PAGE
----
John “Wacko” Hurley, the man who for decades sought to keep LGBT groups out of the South Boston St. Patricks Day Parade, has left the South Boston Allied War Veterans Council, the group which organizes the parade. Hurley confirmed the news with the Reporter today.
Due to health issues, Hurley, 84, has not been able to attend council meetings in the last six months, he said, and did not cast a ballot in the group’s votes to allow LGBT groups OUTVETS and, more recently, Boston Pride, to march in the annual parade. The South Boston Allied War Veterans Council voted 5-4 in December to allow OUTVETS, an LGBT veterans group, to march in the parade.
Hurley said if he were present, he would “absolutely” vote against allowing OUTVETS to march in Sunday’s parade. “They’re just interfering, that’s all it is. They get a parade in June in town, so I don’t know why they need to do this,” Hurley said, referring to the annual Pride parade in Boston.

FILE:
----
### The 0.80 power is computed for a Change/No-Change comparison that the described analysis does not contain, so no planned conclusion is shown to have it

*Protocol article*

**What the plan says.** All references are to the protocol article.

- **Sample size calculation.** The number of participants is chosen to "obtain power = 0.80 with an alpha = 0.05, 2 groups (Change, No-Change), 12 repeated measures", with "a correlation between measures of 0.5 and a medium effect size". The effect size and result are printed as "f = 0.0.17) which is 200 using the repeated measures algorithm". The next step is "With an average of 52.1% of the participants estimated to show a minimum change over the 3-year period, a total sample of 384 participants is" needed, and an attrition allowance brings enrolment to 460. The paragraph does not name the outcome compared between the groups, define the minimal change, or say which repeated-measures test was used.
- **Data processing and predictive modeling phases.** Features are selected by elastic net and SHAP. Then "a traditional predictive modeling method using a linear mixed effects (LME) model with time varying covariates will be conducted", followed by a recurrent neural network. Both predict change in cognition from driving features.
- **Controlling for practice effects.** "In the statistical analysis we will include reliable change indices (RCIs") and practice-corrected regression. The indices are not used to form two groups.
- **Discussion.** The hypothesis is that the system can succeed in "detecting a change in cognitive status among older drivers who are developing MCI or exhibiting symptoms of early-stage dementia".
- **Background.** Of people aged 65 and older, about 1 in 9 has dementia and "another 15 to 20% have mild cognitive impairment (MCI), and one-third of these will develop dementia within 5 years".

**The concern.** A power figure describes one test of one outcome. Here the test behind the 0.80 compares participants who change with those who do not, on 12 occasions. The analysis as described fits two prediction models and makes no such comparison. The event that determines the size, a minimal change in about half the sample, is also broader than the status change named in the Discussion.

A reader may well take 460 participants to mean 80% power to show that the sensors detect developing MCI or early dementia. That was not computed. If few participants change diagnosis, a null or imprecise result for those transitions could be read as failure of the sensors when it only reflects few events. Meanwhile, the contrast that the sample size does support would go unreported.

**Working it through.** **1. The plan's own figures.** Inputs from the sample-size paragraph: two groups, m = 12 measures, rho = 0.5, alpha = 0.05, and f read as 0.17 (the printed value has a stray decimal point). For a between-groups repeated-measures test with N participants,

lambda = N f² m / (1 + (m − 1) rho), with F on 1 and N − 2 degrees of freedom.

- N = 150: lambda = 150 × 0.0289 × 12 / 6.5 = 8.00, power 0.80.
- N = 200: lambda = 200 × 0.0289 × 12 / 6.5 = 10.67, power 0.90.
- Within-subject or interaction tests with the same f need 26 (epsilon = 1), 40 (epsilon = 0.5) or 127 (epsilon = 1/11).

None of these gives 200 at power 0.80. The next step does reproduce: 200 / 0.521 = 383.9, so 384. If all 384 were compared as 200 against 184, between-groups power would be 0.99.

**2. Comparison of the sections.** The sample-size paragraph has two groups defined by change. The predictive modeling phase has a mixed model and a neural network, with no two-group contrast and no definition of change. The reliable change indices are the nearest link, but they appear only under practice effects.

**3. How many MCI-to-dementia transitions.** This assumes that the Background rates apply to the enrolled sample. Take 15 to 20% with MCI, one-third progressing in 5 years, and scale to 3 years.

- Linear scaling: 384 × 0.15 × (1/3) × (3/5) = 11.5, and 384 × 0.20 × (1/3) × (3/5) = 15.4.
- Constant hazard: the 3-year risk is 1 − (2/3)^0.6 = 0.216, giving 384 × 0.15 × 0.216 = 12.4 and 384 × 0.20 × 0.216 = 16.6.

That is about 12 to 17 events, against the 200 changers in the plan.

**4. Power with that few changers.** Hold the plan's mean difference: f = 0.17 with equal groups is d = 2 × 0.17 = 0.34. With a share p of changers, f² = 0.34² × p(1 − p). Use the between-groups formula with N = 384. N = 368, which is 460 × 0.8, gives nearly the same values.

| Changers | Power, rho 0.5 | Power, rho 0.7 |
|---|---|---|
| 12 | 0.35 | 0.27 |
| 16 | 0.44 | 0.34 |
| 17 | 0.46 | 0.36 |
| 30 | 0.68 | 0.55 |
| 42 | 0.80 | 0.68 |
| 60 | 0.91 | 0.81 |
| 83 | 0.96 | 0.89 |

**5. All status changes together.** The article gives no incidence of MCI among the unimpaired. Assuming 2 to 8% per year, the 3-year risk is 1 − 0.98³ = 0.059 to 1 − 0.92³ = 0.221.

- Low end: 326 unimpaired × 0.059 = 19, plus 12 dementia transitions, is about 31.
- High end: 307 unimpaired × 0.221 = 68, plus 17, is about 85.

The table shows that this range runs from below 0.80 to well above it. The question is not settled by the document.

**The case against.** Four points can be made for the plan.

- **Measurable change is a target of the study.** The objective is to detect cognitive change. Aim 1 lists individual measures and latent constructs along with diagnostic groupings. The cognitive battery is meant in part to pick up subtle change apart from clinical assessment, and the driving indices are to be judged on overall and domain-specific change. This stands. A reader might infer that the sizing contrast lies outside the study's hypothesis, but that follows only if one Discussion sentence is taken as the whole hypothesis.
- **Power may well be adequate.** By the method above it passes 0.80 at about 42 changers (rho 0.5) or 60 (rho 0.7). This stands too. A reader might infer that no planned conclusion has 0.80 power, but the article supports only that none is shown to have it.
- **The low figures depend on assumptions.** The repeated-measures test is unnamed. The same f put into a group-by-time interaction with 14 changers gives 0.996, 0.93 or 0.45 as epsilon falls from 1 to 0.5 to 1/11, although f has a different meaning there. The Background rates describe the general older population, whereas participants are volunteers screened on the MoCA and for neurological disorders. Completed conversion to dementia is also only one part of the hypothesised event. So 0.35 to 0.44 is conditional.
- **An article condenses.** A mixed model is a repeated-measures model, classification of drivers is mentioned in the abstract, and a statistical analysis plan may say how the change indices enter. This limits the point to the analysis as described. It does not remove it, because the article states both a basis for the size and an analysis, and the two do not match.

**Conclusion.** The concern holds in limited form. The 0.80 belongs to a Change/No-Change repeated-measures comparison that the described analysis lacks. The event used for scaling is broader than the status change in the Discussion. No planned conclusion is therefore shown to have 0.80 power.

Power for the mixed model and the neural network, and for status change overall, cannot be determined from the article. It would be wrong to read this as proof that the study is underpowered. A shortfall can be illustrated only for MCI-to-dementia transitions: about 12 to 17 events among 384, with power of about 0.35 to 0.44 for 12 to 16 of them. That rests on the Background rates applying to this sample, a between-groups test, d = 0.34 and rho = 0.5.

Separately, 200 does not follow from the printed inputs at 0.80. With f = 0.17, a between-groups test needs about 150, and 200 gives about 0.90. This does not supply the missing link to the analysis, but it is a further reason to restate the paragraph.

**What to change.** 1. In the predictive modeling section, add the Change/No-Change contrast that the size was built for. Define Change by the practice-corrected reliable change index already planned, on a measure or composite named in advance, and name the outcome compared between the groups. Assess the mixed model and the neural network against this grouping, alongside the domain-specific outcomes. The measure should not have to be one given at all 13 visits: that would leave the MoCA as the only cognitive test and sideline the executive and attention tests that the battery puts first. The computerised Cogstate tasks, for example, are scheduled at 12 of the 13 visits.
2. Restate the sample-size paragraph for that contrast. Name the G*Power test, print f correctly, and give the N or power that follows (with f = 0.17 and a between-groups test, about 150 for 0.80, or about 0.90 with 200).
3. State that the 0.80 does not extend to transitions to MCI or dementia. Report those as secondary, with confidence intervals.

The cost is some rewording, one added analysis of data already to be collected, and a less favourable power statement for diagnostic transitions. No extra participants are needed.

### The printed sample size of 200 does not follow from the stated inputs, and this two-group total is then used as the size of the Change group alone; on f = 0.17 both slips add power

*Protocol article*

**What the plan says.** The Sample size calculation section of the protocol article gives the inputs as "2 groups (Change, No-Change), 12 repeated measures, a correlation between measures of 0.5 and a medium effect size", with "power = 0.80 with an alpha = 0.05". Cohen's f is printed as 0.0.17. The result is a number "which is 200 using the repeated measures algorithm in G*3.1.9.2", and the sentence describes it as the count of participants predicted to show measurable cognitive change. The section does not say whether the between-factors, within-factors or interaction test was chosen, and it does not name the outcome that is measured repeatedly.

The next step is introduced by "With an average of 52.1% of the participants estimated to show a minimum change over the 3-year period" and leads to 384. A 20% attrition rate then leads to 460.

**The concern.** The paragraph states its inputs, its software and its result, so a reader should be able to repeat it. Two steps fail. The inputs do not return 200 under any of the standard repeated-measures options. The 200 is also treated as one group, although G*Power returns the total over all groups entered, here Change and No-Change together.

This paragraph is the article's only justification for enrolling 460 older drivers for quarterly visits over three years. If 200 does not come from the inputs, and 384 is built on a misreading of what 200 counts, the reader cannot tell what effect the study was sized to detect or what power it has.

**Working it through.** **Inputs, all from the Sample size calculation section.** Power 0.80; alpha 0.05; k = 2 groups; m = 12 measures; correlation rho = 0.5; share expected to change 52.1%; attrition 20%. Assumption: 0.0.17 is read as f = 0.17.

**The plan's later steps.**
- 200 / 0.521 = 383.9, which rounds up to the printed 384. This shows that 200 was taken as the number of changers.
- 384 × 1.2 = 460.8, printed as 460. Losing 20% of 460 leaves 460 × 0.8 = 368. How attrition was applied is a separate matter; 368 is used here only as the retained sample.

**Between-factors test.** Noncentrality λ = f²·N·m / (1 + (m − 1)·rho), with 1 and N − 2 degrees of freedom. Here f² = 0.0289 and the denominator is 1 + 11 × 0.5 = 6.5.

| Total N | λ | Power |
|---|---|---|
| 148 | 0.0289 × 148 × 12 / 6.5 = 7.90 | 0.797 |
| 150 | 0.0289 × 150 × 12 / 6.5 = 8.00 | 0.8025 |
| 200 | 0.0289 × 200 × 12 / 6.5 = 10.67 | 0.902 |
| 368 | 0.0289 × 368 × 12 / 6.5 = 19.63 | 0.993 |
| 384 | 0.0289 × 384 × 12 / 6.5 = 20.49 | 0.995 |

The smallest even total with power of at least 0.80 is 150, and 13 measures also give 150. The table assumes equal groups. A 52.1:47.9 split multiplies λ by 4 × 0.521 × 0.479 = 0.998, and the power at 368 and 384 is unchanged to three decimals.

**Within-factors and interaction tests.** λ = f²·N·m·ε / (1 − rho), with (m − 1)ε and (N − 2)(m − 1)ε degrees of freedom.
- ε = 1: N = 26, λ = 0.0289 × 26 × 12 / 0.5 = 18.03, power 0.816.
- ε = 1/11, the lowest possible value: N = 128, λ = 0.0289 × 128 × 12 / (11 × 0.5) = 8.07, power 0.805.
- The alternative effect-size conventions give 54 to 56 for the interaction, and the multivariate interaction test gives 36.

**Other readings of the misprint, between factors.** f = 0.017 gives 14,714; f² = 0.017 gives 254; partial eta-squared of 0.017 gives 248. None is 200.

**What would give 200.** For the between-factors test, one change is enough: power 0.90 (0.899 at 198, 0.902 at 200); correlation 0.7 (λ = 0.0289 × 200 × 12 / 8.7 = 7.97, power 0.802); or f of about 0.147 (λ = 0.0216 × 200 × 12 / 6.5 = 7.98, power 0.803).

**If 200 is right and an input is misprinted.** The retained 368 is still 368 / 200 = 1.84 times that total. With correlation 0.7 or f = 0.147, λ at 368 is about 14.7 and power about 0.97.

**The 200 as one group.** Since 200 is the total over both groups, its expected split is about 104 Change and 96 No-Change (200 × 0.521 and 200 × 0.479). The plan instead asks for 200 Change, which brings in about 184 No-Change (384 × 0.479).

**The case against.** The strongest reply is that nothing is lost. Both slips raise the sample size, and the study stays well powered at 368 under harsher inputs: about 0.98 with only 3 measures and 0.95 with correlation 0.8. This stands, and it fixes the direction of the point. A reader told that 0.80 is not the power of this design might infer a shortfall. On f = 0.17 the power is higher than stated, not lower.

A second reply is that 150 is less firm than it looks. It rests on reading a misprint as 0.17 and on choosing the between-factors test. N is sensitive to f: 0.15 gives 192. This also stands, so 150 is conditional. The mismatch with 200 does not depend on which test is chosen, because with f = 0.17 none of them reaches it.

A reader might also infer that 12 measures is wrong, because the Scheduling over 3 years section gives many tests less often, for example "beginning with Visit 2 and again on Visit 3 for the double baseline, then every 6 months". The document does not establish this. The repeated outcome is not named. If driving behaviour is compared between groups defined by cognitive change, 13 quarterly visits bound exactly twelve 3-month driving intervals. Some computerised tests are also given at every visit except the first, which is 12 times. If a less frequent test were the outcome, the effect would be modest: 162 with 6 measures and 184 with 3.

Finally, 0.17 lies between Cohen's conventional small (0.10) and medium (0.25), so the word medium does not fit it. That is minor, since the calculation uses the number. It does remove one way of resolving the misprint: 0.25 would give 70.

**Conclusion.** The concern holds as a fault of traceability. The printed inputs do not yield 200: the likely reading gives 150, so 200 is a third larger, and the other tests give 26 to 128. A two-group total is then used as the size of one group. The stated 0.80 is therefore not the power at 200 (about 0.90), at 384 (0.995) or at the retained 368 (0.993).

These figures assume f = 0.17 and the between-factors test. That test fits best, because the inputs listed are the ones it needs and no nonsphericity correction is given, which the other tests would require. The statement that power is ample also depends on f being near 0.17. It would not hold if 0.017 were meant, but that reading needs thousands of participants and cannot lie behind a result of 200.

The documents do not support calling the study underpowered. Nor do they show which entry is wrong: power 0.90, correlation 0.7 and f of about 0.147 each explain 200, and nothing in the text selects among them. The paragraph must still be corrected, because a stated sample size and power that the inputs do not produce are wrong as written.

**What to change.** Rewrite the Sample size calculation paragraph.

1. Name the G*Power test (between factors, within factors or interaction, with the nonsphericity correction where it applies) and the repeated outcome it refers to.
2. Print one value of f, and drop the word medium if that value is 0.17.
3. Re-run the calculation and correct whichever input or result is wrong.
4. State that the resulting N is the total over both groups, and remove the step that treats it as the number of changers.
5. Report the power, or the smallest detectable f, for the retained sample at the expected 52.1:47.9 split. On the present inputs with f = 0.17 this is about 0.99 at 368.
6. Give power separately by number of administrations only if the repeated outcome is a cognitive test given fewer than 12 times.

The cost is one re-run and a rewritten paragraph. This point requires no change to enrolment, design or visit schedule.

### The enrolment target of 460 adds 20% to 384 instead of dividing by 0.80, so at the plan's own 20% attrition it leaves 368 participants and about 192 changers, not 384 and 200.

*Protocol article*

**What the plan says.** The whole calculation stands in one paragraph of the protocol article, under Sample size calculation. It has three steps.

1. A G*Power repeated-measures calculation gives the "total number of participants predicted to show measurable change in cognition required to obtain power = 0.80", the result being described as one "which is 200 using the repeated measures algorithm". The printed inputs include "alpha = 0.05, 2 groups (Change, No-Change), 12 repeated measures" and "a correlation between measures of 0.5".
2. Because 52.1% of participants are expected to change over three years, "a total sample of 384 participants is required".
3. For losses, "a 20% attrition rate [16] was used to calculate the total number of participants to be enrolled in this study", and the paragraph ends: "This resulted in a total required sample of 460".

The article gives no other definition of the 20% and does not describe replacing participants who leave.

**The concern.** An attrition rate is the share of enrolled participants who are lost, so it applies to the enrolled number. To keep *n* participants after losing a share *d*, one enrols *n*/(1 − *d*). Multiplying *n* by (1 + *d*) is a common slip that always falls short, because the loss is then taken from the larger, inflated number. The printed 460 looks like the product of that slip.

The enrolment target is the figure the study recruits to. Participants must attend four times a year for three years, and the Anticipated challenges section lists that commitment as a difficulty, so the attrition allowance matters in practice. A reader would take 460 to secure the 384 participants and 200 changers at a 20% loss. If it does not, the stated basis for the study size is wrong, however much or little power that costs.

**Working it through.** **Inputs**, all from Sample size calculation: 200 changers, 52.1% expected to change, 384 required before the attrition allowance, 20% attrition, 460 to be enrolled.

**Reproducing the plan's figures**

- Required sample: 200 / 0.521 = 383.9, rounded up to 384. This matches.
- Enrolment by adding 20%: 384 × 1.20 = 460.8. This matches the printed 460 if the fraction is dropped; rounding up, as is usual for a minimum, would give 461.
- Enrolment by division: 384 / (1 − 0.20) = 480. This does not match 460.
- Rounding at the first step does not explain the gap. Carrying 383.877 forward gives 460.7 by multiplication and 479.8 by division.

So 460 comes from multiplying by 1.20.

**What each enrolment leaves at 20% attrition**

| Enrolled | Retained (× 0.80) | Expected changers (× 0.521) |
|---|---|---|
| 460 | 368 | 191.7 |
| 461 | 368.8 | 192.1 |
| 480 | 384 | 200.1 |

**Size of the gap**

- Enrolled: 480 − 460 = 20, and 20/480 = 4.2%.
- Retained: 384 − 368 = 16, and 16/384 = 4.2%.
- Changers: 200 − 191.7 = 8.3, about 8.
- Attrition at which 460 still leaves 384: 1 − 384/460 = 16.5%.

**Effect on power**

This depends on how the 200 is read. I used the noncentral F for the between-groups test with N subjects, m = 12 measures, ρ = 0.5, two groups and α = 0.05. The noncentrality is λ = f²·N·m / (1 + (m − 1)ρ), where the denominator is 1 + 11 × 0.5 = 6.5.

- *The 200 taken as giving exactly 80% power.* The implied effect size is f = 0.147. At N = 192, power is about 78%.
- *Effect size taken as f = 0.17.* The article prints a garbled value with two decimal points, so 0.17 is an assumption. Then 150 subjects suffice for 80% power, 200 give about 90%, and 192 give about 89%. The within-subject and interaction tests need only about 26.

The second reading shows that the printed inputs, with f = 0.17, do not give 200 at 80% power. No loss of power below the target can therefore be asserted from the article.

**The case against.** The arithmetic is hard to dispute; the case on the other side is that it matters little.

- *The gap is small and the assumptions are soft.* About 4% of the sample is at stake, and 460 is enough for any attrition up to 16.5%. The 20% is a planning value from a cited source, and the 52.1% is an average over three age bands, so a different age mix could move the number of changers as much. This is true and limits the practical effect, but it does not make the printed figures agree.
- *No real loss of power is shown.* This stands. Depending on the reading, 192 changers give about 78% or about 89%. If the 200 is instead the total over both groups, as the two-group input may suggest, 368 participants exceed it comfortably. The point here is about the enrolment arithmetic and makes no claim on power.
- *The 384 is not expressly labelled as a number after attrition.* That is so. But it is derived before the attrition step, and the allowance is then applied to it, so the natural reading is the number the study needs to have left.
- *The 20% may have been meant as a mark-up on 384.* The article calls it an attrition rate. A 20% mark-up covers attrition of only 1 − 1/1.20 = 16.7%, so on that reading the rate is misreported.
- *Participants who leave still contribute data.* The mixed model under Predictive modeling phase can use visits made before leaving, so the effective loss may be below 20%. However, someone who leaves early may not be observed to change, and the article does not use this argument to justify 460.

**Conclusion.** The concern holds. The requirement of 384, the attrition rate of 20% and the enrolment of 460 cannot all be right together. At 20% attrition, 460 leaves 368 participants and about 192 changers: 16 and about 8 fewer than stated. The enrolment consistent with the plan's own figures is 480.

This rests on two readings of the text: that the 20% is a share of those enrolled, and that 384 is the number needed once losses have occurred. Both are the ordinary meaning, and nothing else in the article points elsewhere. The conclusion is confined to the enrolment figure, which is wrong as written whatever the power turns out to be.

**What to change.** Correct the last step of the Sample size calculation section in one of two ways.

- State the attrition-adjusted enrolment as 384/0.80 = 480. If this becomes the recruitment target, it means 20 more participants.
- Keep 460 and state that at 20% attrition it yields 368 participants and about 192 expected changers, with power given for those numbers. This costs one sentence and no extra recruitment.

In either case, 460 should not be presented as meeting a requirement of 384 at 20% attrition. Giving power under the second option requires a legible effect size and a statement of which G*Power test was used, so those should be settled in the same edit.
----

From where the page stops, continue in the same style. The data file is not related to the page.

Hurley is the longtime council leader who championed the veterans’ position to deny gay groups entry into the parade in the 1990s, and won a 1995 Supreme Court case, upholding the group’s decision to bar an LGBT group from marching in the privately held parade.
Every year, the St. Patricks Day Parade passes Hurley’s home in 4th Street. This year, the parade route was altered due to the snow, and will no longer pass his home. Hurley said though the route is still only one block away, “I don’t know if I can get up over the hill. I just have to take it one day at a time.”
While Hurley will no longer be a voting member of the council, he said he remains a lifetime member.